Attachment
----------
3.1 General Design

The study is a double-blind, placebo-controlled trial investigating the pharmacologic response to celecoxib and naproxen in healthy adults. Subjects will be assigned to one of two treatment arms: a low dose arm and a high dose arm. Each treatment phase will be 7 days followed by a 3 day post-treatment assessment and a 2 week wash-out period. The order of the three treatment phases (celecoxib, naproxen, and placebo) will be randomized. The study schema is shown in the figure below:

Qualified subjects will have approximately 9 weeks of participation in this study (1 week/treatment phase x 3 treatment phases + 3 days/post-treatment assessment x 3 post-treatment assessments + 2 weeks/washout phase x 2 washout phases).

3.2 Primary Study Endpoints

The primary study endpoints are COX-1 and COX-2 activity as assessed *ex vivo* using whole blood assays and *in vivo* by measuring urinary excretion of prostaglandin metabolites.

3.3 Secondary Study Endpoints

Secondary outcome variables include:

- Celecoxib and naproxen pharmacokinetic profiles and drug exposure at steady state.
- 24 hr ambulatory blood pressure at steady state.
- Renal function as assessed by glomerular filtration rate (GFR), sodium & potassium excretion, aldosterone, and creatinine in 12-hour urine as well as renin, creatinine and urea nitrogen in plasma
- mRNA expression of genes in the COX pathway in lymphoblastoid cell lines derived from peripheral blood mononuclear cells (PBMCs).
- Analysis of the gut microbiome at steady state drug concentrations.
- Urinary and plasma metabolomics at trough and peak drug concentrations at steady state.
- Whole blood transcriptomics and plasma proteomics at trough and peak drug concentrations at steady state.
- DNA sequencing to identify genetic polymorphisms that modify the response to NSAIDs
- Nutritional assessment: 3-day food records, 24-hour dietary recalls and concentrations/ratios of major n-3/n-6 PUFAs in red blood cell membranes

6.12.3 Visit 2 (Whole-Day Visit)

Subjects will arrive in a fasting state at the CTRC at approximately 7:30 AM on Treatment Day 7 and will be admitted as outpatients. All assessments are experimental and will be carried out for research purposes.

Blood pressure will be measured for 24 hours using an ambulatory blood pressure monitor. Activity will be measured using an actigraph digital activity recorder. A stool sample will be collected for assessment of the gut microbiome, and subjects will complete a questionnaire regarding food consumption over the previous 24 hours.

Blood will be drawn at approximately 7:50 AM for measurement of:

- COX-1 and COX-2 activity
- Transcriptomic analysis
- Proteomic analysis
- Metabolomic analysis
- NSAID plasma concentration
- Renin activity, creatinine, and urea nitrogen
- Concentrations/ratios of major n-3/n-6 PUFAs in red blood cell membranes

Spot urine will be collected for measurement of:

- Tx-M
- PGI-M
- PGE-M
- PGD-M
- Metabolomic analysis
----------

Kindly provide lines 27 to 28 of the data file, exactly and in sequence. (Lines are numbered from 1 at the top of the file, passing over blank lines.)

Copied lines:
- Concentrations/ratios of major n-3/n-6 PUFAs in red blood cell membranes

Spot urine will be collected for measurement of: